My sweet boyfriend Greg (if you are 54 years old do you still get to use the word “boyfriend”?) spent many hours recently, building me a piece of furniture that I had been hoping to find at auction for a long time, but just could never get my hands on. It is a primitive-style farmhouse step-back cabinet: two-door enclosed base, with a three-shelf open hutch on top.
Greg hasn’t really built any furniture before, but because we had started to do some small refinishing projects for our booth pieces, we had acquired a radial arm saw and then a table saw. So one day he went to the garage and started building a couple of miniature “barn gates” made of cedar. When he first showed them to me, we talked about aging them and styling as decorative wall pieces to be sold in our antique booth. Then he started talking about maybe building a cabinet around them, and at that point I showed him the inspiration photo below for what I thought it could become.
And so, without any plans and just working out of his head with his background in large-scale construction (and NOT – as he likes to claim – in finely detailed finishing work)… he built this:
I mean, it’s perfect. So perfect I want to cry. It’s exactly what I was looking for, only better because it’s handmade. The cabinet stands about six feet tall and four feet wide. It’s made primarily out of rough-cut cedar fence pickets and pine two-by’s. The beautiful, naturally aged top on the base is reclaimed barn board.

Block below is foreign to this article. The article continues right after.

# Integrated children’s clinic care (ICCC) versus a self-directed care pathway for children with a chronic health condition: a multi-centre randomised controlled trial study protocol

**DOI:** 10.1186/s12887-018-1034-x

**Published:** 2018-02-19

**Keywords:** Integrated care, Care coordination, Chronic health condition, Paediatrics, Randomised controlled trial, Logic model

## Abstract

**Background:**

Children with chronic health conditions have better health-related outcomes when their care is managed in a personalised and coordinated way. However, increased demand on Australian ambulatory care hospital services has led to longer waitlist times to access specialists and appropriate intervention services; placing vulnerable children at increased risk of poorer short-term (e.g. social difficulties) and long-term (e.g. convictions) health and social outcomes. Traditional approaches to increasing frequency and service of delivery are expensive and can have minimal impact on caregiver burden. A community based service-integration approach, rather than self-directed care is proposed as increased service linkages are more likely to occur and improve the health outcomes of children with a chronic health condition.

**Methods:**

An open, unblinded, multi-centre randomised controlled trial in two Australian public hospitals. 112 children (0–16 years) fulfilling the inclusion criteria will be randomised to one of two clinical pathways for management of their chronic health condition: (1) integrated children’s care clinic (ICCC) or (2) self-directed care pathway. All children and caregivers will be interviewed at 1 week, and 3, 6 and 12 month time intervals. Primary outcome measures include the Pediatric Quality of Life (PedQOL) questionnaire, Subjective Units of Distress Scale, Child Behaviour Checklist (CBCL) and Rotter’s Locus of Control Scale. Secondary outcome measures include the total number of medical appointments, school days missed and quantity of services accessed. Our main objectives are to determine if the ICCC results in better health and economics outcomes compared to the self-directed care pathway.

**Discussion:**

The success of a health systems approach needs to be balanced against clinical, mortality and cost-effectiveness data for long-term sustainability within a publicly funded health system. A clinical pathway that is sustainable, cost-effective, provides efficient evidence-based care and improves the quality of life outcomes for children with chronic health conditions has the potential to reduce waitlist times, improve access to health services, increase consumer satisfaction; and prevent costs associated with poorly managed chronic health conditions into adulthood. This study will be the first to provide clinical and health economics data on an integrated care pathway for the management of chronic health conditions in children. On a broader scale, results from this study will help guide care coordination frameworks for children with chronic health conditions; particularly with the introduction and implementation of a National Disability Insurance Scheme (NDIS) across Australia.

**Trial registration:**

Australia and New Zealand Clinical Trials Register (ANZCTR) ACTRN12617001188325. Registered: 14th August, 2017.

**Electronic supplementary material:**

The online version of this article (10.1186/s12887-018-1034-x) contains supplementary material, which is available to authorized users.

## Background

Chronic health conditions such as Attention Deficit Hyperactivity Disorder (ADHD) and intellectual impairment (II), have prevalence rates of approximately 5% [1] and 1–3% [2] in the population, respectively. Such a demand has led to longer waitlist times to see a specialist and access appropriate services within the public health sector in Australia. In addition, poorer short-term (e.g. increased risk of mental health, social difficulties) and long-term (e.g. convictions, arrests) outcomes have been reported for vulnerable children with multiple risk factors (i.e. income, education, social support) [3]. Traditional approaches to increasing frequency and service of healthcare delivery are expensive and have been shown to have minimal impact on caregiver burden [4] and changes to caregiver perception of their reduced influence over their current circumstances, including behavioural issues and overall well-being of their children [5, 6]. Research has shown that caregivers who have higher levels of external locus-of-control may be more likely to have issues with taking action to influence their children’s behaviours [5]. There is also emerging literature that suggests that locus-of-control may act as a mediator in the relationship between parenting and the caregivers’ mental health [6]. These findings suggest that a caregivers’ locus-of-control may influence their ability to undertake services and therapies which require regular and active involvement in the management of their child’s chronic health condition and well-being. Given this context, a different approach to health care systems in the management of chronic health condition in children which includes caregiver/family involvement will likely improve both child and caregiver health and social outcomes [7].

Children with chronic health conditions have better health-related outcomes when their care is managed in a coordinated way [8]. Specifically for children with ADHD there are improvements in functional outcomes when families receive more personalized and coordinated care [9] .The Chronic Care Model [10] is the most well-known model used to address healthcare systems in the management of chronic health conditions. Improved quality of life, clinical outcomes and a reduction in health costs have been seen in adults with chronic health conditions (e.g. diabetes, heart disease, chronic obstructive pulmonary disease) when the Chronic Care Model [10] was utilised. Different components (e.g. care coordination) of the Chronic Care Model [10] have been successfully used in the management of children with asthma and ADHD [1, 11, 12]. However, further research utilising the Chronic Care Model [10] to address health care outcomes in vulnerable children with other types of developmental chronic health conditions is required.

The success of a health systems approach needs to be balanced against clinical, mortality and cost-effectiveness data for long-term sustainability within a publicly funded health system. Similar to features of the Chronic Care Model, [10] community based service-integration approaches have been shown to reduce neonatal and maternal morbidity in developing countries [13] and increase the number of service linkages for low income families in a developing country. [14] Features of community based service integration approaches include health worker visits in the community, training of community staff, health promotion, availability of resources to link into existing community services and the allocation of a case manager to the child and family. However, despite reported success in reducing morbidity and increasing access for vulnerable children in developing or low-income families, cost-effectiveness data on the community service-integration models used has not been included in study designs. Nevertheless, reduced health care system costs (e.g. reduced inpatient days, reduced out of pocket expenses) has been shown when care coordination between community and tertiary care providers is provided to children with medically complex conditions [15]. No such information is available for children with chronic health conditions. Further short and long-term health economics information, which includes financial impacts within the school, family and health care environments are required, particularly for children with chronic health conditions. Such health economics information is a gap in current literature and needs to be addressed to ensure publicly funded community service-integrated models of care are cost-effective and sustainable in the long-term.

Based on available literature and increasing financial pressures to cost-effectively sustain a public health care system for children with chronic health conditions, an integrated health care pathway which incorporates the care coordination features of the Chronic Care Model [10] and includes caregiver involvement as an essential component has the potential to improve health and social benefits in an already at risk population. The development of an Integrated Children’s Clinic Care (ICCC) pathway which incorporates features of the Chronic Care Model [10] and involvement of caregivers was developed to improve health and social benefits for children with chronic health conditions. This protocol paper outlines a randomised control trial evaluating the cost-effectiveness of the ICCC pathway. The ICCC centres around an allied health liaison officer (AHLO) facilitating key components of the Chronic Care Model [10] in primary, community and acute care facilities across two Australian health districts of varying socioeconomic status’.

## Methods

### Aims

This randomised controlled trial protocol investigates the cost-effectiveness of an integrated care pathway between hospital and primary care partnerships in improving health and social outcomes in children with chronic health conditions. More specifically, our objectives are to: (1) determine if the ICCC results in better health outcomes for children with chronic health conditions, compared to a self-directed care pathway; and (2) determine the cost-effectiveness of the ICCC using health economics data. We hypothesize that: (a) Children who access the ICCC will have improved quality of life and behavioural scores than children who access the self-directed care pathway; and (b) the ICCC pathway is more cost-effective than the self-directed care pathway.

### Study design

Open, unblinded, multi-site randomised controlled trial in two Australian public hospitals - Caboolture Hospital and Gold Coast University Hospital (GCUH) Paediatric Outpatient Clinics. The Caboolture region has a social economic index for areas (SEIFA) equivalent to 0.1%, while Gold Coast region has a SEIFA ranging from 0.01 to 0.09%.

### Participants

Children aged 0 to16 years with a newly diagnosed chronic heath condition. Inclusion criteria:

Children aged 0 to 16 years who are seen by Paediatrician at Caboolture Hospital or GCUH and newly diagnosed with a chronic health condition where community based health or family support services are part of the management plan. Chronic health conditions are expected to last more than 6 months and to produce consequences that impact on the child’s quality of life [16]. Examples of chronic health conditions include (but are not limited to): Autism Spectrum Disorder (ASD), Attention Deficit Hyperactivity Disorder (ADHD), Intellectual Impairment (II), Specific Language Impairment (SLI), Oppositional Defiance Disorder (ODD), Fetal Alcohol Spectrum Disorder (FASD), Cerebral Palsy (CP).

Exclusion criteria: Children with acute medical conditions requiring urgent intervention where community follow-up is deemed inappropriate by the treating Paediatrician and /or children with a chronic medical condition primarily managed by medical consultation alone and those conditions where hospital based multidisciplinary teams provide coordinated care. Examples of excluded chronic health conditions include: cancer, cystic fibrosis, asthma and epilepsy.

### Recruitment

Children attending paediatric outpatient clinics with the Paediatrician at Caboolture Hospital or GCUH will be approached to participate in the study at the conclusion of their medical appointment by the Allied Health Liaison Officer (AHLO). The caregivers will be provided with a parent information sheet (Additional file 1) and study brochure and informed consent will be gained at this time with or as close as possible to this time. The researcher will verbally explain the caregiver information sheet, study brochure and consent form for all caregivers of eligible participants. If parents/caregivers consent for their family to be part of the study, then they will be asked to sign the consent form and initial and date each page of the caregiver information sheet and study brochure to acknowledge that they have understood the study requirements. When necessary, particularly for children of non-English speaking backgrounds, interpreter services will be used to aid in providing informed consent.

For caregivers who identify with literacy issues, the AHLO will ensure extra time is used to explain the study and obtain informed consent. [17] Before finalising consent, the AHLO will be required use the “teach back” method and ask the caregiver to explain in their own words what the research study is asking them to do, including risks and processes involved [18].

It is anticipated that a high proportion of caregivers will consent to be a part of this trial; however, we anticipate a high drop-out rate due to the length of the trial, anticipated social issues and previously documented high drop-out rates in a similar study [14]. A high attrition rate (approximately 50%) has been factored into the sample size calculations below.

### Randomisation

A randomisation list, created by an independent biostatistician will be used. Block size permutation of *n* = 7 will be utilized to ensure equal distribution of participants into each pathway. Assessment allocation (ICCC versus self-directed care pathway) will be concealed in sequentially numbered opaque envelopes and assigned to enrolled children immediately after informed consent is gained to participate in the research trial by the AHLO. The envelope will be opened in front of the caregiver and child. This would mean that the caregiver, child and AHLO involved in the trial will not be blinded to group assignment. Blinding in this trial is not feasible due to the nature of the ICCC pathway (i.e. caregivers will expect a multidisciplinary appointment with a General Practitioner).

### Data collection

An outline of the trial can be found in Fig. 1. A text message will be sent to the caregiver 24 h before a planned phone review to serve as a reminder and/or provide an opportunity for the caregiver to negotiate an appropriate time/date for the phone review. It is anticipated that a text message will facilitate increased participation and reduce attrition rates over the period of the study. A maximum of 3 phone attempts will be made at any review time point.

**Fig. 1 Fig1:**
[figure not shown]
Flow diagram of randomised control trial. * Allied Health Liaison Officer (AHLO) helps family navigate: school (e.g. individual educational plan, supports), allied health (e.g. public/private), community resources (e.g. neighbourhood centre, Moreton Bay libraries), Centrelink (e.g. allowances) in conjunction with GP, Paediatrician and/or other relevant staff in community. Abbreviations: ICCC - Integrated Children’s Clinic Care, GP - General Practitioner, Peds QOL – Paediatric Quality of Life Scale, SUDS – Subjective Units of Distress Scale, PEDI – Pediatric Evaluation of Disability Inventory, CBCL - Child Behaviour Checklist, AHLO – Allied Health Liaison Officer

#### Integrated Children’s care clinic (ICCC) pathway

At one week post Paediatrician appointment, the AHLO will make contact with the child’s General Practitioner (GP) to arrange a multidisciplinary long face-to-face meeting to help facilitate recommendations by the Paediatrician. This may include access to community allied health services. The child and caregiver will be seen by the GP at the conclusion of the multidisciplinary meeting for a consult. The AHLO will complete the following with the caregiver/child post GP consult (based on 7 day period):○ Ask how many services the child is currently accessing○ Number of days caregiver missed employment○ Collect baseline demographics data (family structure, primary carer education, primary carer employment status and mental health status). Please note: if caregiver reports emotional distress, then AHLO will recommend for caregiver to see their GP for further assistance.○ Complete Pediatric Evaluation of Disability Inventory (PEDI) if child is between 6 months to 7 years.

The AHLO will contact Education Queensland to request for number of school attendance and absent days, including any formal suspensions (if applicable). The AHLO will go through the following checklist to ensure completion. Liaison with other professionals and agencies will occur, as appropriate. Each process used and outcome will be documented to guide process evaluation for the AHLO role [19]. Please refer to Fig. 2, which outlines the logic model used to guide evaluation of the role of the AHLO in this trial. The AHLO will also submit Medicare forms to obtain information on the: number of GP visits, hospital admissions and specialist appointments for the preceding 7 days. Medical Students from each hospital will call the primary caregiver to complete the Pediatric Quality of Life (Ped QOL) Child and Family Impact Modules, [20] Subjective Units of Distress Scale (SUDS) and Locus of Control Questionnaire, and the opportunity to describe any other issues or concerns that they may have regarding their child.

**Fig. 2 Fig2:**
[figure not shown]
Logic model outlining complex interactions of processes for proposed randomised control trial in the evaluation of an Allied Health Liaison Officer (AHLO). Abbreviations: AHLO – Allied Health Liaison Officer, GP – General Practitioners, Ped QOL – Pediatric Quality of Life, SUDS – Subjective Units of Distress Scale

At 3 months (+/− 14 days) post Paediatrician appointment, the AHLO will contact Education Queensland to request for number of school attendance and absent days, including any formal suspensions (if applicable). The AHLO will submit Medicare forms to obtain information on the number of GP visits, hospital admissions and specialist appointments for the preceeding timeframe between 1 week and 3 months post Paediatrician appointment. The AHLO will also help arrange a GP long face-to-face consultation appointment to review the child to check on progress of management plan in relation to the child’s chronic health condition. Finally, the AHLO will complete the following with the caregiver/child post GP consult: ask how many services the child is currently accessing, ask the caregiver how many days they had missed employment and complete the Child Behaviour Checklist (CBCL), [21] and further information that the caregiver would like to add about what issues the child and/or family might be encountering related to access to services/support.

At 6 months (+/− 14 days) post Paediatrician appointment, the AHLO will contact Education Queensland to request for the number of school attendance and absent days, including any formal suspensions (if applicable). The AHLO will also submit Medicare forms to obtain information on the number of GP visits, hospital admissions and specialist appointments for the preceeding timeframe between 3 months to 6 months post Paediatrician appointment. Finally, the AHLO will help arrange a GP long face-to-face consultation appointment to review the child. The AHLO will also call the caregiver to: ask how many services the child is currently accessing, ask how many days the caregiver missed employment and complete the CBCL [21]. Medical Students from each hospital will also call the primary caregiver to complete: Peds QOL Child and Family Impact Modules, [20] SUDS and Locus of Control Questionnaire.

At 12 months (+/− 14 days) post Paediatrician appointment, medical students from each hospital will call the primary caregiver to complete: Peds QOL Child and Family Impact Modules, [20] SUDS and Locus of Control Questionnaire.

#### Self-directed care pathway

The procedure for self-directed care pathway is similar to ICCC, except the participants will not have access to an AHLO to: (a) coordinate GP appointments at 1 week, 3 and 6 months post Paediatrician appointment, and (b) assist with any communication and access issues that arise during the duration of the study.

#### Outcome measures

The hutch is made of more cedar pickets, pine one- and two-by’s, and pine shelving.
In finishing, we experimented with a wood-staining technique where you first paint the wood with black tea, and then vinegar steeped with steel wool to draw out an aged, silvery color. However, for reasons unknown, on this project the aged color was decidedly reddish/brownish/rustish. Here it is part-way through the staining process.
Although it didn’t turn to the silvery color I was anticipating, it allowed me to paint the entire piece white with a dark, aged appearance underneath so that if I chose to manually distress it, the “aged” wood would show through.
Once the aging step was completed, I painted the entire thing in Glidden Premium interior paint in Nano White. It took an entire gallon, two coats overall and in some places, three. I left the barnwood unpainted. Greg then attached the top to the base and we moved the whole thing into place.
I admit, I stayed up until about 3 a.m. fussing and styling with some of my favorite cottage pieces, many of which have been in hiding just waiting for this very piece of furniture.
I can’t even begin to express how impressed and touched I am that this is what he chose to build, and that he seems to love it as much as I do. I’m pretty impressed with him, and I hope he is too!